Hieta continues: “For instance, the humidity measurement instruments on Perseverance have gone through a tough selection process. FMI built 13 different instrument models around the humidity sensor, and these models were tested several times in harsh conditions such as very low temperatures. Additionally, the tests exposed them to vibration and shocks. The most reliable model was chosen as part of the MEDA equipment.”
First measurements reflect expectations
The MEDA equipment has now delivered the first round-the-clock measurement series on pressure and relative humidity to Earth. The measured values correspond to what was expected.
“The pressure levels and variation according to the time of day in the Jezero Crater reflect our models well. Relative humidity is practically zero (0% RH) during the day and rises during the night as the local temperature falls to nearly -80 °C. For comparison, 20 percent relative humidity is considered very low on Earth, and relative humidity near zero is hardly ever measured. The pressure data has also let us observe dust devils passing Perseverance, showing them as fast and sharp declines in the pressure signal,” explains Maria Genzer, Group Leader of Planetary Research and Space Technology at FMI.Martian weather conditions and atmosphere interest Finnish researchers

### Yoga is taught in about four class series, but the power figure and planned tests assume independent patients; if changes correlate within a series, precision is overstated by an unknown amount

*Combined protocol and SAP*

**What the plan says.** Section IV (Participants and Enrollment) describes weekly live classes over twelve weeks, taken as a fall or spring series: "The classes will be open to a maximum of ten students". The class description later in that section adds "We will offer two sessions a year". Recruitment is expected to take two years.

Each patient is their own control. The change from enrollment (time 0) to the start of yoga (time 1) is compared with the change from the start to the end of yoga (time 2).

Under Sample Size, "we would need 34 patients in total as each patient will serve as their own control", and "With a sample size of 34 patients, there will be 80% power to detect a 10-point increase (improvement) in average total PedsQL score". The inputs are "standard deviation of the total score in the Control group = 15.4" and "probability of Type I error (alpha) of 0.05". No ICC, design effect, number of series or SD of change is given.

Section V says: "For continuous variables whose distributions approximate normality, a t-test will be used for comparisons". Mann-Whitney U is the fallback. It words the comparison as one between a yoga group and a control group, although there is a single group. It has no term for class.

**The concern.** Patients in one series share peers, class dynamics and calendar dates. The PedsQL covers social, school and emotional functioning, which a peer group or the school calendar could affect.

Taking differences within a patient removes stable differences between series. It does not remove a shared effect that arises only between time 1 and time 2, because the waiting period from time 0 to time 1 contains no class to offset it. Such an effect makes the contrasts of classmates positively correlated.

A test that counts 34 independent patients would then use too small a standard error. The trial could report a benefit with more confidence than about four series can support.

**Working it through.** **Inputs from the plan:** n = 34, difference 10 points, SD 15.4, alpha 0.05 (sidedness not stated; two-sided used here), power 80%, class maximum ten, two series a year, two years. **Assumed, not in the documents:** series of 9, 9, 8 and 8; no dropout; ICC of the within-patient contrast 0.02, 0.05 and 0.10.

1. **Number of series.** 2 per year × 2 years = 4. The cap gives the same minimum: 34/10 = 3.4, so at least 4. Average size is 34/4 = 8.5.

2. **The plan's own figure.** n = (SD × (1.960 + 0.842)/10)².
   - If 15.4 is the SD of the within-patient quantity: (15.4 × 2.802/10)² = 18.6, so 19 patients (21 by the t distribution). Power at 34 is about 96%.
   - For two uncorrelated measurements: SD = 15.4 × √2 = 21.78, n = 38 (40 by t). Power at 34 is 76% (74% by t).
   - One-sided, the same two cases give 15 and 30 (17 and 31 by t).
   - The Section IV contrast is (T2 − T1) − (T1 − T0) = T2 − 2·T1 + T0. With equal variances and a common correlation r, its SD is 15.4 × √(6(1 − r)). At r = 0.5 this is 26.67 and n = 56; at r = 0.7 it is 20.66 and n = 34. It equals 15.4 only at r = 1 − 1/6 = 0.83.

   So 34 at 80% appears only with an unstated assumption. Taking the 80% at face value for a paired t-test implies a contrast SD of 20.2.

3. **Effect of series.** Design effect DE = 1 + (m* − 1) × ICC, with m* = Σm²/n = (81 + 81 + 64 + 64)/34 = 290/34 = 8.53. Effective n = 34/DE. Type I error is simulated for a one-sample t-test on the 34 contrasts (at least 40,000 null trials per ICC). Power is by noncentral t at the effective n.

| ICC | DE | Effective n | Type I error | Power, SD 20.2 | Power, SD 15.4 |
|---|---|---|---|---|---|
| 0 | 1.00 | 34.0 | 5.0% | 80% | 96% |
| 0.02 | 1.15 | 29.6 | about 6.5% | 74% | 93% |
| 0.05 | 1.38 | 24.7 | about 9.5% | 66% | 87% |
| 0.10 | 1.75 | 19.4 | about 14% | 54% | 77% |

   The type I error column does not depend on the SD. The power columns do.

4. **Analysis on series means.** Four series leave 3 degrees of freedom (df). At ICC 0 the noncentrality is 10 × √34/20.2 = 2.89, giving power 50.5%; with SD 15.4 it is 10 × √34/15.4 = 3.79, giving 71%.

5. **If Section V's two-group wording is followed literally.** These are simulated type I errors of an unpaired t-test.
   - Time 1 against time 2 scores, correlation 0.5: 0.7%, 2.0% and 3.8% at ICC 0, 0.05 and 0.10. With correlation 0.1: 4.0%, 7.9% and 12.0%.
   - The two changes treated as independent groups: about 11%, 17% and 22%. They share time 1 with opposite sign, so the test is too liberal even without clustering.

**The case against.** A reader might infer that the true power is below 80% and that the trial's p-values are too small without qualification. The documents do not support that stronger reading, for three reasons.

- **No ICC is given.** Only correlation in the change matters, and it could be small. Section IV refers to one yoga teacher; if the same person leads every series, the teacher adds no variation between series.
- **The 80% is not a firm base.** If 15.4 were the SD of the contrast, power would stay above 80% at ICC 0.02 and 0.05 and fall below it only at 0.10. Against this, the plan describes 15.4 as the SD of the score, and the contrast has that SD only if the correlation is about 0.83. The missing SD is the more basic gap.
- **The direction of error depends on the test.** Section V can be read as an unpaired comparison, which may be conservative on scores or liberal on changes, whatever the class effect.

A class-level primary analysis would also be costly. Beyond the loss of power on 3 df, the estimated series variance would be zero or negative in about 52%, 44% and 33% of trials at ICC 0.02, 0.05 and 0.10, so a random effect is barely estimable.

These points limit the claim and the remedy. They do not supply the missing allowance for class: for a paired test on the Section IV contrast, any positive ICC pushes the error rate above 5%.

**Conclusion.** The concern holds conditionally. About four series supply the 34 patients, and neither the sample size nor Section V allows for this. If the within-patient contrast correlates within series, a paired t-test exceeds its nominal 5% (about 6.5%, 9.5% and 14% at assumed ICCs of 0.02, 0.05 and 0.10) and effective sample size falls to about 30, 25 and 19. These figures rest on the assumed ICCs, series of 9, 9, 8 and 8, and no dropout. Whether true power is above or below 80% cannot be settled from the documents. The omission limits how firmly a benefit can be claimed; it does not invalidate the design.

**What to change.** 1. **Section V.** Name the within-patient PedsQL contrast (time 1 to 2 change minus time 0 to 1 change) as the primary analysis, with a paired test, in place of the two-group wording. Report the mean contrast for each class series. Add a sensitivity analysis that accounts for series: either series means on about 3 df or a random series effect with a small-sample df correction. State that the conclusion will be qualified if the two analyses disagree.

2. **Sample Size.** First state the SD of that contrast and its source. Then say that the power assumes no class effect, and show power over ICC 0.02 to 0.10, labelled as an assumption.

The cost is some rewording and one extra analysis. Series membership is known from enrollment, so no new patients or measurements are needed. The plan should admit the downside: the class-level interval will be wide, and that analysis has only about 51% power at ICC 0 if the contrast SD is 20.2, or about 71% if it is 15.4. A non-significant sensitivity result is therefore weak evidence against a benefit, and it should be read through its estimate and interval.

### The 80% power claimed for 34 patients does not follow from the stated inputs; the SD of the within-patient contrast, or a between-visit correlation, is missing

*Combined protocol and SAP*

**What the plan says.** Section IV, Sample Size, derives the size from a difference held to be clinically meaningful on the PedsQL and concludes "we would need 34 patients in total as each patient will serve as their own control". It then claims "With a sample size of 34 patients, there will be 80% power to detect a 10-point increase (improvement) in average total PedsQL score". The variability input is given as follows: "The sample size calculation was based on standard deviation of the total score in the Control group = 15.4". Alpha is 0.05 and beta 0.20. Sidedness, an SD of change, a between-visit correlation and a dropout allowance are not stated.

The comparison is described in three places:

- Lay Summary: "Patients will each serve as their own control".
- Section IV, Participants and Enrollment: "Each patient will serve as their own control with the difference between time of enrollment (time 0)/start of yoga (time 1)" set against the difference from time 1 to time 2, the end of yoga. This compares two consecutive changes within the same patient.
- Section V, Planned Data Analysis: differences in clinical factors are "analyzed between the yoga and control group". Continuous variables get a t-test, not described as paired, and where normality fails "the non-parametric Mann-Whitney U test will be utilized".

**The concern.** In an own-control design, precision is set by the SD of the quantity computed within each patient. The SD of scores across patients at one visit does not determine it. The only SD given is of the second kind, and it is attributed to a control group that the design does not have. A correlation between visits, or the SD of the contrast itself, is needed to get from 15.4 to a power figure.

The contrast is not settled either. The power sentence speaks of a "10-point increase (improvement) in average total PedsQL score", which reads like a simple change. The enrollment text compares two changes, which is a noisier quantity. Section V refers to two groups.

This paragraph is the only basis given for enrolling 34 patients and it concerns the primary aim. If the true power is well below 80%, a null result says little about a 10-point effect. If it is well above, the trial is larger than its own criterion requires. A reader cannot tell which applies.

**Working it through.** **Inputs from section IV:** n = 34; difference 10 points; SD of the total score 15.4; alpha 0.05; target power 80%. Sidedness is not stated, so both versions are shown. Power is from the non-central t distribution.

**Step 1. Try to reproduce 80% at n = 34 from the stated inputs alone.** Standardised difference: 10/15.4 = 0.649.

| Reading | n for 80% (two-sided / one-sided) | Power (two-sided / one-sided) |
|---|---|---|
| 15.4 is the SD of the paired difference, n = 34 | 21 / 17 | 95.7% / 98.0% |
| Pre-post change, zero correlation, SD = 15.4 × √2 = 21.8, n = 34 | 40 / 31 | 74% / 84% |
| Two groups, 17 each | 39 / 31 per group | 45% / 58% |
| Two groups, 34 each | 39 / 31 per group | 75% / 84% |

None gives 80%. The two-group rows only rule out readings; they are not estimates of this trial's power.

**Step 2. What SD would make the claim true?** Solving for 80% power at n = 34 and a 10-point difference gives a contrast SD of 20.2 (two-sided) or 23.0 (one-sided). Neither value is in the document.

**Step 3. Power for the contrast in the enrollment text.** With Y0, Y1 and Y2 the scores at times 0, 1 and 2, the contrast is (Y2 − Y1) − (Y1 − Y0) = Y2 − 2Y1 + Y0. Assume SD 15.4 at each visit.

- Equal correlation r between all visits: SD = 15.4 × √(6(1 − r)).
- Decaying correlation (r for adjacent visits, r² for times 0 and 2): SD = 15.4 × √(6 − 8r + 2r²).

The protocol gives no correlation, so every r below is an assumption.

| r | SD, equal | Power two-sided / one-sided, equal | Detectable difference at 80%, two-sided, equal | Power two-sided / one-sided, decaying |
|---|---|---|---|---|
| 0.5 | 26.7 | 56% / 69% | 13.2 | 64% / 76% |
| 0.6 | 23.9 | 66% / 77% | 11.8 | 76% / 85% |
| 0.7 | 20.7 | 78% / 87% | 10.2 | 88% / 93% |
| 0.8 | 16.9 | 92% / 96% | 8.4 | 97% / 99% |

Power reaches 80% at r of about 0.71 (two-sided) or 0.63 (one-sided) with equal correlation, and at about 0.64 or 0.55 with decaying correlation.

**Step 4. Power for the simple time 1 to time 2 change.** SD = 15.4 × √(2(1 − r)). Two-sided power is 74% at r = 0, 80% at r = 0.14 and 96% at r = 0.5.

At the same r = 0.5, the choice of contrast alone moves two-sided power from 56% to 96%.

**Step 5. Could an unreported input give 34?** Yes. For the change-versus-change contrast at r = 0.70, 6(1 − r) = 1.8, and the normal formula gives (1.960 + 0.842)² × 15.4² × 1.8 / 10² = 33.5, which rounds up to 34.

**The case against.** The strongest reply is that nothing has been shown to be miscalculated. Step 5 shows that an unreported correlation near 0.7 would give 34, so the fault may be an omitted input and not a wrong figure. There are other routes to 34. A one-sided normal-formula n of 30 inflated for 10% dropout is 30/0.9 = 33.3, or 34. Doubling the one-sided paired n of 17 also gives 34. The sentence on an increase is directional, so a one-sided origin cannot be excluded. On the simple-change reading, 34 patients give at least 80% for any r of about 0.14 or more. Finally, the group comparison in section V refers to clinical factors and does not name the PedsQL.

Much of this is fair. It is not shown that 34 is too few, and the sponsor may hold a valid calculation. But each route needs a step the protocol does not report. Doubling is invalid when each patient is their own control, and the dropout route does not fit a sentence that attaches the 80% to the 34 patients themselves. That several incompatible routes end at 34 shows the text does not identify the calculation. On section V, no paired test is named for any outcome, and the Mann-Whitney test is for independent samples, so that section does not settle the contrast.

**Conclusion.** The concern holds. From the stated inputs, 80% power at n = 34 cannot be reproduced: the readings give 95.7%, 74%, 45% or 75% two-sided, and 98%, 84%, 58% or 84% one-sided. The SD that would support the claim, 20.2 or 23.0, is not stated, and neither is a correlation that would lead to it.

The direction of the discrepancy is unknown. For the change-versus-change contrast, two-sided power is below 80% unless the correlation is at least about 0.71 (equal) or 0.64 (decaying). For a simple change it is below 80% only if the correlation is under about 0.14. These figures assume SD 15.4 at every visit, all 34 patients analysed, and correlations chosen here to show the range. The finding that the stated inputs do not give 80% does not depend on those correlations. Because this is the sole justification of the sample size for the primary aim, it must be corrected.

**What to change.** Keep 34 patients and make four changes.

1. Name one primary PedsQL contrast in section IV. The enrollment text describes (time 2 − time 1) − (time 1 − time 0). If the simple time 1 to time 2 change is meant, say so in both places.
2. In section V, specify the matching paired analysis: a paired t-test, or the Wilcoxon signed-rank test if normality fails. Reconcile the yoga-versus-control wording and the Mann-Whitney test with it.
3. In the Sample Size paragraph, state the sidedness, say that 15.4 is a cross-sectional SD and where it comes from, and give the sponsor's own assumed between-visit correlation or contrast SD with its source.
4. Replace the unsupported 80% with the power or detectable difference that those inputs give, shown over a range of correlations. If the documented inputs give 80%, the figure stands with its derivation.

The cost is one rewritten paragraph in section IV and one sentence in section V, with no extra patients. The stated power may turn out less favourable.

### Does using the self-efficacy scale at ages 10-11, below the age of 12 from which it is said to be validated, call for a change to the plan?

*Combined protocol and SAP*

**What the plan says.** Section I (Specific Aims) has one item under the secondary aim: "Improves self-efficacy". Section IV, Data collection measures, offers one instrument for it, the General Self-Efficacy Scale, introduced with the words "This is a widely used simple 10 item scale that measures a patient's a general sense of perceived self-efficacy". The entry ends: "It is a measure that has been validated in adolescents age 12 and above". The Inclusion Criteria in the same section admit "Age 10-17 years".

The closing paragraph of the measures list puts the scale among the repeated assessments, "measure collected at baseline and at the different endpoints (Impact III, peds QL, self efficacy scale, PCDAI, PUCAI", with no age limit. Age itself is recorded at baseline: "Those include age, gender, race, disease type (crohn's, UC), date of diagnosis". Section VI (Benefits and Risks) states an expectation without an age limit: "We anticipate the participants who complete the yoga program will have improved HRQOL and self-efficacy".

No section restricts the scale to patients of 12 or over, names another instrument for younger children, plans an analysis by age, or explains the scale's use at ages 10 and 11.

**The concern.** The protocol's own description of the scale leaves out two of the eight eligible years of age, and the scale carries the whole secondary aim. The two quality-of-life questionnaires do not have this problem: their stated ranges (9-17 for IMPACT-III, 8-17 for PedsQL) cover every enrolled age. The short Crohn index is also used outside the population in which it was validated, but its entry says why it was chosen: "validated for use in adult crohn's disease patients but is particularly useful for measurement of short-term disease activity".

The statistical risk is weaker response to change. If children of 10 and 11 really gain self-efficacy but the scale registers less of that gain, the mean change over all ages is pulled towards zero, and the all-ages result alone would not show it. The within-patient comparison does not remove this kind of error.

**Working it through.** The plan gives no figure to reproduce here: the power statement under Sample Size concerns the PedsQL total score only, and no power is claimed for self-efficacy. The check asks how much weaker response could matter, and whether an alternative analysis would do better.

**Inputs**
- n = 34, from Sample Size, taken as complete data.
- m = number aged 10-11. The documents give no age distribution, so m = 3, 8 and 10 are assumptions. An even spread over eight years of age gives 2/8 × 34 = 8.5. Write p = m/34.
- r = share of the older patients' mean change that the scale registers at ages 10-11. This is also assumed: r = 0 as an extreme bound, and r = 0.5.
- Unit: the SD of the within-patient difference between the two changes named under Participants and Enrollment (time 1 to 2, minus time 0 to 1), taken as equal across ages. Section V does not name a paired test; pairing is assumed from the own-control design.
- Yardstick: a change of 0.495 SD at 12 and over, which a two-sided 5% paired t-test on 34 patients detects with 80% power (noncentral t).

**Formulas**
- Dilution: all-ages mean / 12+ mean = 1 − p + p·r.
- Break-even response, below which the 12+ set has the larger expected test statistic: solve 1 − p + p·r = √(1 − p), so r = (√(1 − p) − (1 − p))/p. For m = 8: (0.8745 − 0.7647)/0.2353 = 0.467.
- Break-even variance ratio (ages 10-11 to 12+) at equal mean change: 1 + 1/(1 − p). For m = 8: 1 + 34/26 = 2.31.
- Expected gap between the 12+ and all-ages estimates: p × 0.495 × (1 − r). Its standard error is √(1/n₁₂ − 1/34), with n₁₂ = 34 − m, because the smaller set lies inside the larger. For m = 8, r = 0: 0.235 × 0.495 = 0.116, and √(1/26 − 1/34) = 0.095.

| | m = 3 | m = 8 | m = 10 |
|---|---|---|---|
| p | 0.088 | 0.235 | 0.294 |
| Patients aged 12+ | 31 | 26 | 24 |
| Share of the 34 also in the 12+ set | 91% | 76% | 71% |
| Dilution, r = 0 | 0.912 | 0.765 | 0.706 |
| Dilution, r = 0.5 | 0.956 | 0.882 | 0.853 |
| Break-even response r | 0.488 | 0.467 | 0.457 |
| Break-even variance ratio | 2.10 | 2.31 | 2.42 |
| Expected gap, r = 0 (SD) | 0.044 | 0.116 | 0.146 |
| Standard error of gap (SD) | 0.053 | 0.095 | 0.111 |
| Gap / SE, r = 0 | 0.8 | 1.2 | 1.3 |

The Perseverance rover has been designed to explore Mars’ conditions and geology as well as to search for signs of ancient life. Even though signs of life are fascinating, Finnish researchers are especially interested in the Martian atmosphere.
“Earth and Mars share a lot of similarities, which is why we find the study of Mars’ atmosphere so fascinating: it helps us to understand the behavior of Earth’s atmosphere. Additionally, dust storms on Mars can be harsh, so it is crucial to be able to predict the storms if we are to send manned space missions to Mars in the future. For this reason, Mars needs a weather station network,” states Maria Genzer.
Meteorological observation network based on Finnish expertise
Perseverance and the Curiosity rover, which landed on Mars in 2012, provide measurements approximately 3,700 kilometers apart from each other. Both rovers carry similar Finnish pressure and humidity measurement instruments, which deliver data that is sent to Earth for analysis.